Isiolo challenged to create enabling environment in dealing with emergencies
By Fredrick Obura | March 2nd 2021
ISIOLO, KENYA: Isiolo County has been challenged to set up an enabling environment for ease in dealing with emergencies in the region.
The North Eastern County faces a rising degree of vulnerability to disaster risks notably droughts, floods, human and livestock epidemics.
Other disasters like fire outbreaks and resource-based, conflict-induced displacements disrupt the capacities of the local population to cope or withstand the hazards using their resources.
A study conducted by USAID lauds the county for efforts in allocating resources to Corona Virus and mobilizing development partners and the private sector to contribute to the disease response.
It noted that the County also prepared a response plan budget whose objective was to mobilise more resources for the fight against COVID-19.
“While these efforts have yielded positive results, they were not enough. Similarly, certain aspects of the COVID-19 intervention, such as the coordination, communication, monitoring, and learning activities, including facilitation of the various committee work, did not receive the required resourcing,” notes the report.
“To facilitate this, the County should activate the Disaster Risk Fund as a special purpose account where the government (both national and County) and other partners (both non-profit and private sector) can contribute to. This will also aid in creating a clear accountability framework to avoid negative publicity and politicization of the efforts,” it recommends.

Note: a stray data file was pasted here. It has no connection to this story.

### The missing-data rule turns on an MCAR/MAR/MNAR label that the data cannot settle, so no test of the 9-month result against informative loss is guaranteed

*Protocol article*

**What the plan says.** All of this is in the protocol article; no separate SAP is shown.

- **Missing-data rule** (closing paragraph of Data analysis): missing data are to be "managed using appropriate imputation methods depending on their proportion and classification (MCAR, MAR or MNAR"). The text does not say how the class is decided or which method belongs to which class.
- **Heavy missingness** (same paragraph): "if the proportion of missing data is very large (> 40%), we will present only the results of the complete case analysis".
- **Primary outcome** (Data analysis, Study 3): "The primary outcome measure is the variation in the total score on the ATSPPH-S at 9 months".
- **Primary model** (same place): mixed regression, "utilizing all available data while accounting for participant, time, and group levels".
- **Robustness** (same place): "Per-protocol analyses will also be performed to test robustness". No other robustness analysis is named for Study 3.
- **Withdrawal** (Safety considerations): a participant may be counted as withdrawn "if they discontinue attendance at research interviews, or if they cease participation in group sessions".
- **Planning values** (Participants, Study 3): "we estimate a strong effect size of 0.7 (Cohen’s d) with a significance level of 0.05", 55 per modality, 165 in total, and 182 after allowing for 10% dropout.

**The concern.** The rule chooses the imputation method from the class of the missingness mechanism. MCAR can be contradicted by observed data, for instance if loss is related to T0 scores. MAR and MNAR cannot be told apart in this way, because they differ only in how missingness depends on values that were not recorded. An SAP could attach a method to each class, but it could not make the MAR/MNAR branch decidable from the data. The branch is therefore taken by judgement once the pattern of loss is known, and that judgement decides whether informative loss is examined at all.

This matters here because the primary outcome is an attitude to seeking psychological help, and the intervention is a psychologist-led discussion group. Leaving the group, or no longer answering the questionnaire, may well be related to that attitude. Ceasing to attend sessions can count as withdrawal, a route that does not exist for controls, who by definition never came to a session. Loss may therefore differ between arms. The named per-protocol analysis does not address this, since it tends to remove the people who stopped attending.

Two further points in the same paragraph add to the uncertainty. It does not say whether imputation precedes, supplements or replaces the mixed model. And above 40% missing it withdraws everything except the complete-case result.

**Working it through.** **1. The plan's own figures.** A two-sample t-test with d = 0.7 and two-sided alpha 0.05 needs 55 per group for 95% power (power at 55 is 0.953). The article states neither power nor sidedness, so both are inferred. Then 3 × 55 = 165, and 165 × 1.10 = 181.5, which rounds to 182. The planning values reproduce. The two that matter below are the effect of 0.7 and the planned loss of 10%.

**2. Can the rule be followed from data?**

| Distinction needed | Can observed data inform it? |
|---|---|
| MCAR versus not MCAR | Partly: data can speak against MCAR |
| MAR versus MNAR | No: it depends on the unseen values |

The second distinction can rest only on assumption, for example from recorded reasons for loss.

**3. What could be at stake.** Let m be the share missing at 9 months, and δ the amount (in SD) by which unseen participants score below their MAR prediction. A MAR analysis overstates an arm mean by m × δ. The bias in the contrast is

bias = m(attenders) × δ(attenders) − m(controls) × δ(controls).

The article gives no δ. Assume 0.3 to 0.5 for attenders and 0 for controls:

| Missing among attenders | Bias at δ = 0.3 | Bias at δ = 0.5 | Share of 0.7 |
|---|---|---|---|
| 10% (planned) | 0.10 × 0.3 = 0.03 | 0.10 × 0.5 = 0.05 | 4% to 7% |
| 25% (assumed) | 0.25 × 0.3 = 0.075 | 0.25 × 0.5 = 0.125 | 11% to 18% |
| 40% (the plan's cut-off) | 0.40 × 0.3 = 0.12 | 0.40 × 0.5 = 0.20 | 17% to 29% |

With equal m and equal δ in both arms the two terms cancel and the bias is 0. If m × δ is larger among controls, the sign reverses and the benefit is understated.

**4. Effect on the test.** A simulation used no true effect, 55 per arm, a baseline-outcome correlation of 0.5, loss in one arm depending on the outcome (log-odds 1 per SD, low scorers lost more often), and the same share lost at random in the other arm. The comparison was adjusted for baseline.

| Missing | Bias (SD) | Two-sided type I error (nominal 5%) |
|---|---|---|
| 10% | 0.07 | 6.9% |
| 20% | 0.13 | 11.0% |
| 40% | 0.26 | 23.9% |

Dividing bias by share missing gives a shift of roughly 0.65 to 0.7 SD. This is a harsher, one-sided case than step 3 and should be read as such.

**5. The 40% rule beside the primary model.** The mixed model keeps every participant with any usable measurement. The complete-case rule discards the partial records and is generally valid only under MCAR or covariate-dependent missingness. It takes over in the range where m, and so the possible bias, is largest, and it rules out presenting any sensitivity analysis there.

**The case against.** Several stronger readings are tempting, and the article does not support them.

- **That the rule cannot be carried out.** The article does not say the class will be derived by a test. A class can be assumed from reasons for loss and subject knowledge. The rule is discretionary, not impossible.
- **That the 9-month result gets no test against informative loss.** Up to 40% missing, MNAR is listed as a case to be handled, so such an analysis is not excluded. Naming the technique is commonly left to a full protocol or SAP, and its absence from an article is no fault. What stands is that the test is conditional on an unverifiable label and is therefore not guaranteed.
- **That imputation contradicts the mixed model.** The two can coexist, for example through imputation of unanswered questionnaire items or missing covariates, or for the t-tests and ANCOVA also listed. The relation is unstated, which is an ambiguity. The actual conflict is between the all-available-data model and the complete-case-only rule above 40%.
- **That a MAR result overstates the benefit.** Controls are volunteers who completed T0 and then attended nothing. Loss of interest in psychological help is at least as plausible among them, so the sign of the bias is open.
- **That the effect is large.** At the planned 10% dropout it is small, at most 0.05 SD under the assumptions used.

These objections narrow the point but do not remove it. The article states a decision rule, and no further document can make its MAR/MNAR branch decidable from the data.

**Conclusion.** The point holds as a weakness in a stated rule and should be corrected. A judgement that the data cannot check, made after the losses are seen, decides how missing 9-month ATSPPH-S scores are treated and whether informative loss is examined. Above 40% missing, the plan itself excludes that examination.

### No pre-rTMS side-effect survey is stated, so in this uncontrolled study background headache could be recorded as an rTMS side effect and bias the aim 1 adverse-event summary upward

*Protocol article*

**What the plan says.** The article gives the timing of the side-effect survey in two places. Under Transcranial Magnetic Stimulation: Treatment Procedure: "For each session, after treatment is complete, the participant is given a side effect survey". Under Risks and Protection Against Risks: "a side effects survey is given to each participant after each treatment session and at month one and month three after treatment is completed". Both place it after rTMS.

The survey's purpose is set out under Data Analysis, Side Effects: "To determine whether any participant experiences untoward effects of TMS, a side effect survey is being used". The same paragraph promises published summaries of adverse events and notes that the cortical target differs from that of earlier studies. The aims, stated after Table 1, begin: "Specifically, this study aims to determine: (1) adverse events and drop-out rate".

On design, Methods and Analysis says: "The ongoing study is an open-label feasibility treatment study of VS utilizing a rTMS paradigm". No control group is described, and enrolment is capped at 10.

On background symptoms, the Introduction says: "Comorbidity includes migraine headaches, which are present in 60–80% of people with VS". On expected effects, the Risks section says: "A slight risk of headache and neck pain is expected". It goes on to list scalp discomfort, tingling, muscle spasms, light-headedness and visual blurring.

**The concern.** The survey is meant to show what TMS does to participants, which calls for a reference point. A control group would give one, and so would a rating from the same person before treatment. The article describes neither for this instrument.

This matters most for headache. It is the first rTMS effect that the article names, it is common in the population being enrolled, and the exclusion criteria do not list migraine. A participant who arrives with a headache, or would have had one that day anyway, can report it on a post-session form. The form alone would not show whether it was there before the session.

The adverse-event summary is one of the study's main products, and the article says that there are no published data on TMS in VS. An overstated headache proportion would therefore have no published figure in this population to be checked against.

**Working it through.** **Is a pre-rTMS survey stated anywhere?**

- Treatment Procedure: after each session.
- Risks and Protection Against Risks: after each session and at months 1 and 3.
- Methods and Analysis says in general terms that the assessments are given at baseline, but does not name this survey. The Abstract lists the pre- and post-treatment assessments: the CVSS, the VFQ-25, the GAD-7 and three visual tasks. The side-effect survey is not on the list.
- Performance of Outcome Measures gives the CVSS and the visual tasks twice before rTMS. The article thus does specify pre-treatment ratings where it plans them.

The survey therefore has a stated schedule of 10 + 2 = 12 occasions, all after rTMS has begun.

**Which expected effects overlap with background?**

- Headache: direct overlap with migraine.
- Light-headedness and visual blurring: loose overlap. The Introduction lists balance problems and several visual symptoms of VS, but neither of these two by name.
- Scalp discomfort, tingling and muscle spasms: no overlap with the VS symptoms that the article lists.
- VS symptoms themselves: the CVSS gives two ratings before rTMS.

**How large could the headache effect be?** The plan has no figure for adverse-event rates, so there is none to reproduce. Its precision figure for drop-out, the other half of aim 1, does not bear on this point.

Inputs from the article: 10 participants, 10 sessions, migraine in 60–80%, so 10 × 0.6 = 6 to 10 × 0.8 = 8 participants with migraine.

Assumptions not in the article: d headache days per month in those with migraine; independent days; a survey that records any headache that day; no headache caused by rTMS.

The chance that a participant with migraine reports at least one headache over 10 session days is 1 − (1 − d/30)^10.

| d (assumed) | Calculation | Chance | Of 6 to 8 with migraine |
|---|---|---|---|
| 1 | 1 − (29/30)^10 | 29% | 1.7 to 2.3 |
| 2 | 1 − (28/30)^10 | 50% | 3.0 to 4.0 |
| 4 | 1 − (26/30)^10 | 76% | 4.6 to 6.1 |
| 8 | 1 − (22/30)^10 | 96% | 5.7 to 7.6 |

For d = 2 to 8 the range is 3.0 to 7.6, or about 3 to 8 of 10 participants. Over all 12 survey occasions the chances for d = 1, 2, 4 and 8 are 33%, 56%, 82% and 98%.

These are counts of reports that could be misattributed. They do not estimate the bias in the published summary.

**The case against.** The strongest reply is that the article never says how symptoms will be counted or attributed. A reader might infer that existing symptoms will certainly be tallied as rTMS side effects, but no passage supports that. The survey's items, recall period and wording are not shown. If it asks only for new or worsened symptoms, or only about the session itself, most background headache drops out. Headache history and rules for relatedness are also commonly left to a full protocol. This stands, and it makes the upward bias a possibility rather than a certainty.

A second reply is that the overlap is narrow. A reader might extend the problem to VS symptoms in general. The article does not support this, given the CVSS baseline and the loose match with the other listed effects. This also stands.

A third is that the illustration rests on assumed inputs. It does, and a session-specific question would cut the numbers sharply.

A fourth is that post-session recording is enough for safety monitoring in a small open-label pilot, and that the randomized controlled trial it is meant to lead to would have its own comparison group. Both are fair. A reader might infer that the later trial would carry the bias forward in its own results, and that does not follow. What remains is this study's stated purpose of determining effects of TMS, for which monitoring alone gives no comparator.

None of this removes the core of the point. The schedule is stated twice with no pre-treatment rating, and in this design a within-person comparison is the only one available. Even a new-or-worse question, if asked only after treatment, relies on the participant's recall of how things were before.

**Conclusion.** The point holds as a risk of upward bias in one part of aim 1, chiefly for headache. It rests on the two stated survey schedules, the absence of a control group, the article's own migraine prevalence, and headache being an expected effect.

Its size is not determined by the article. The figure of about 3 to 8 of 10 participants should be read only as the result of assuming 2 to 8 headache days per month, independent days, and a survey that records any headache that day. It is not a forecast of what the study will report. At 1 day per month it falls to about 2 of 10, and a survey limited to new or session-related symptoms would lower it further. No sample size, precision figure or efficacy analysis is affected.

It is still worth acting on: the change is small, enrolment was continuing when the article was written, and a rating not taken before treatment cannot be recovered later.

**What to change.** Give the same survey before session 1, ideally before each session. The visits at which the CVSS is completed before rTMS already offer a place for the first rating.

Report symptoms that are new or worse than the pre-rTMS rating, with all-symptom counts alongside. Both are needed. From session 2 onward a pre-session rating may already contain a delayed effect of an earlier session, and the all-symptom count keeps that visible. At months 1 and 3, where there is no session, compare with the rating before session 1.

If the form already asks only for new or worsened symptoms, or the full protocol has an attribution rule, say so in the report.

“Putting in place a clear accountability framework through the Disaster Fund where funds received, how it was spent and reported as well as pulling in one direction through political goodwill, will facilitate seamless response to the COVID-19 pandemic in the county.”
Kenya reported its first COVID-19 case on March 13, 2020, putting the country on high alert. On March 15, 2020, President Uhuru Kenyatta announced a raft of measures aimed at curbing the spread of the virus, leading to an April 6, 2020 directive on cessation of movement in and out of the Nairobi Metropolitan Area for a containment period of 21 days. Other counties affected by the cessation are Mombasa, Kilifi, and Kwale at the Coast.
Following these directives and nationwide measures, County Governments carried out their preparedness and response measures.
The first COVID-19 case in Isiolo was reported on May 8, 2020, in Garba Tulla town, two months after Kenya announced its first case.
As of 2nd March 2021, the County had 268 tested positive, 1142 contacts were traced and 10 being the number of COVID- 19 related deaths.
Even before this case was reported and following national COVID-19 directives and guidelines issued by the President, the County Government of Isiolo put in place preparedness measures to curb the spread and effects of the virus.
On March 16, 2020, the County constituted a multi-agency and multi-stakeholder COVID-19 Emergency Response Committee to coordinate the COVID-19 preparedness and response in the County.
The 25-member committee comprises the County Government, the National Government, the Civil Society, the Maendeleo ya Wanawake Organization (MYWO), the Chamber of Commerce and Industry, and Religious Leaders, among others. Four of these members are female.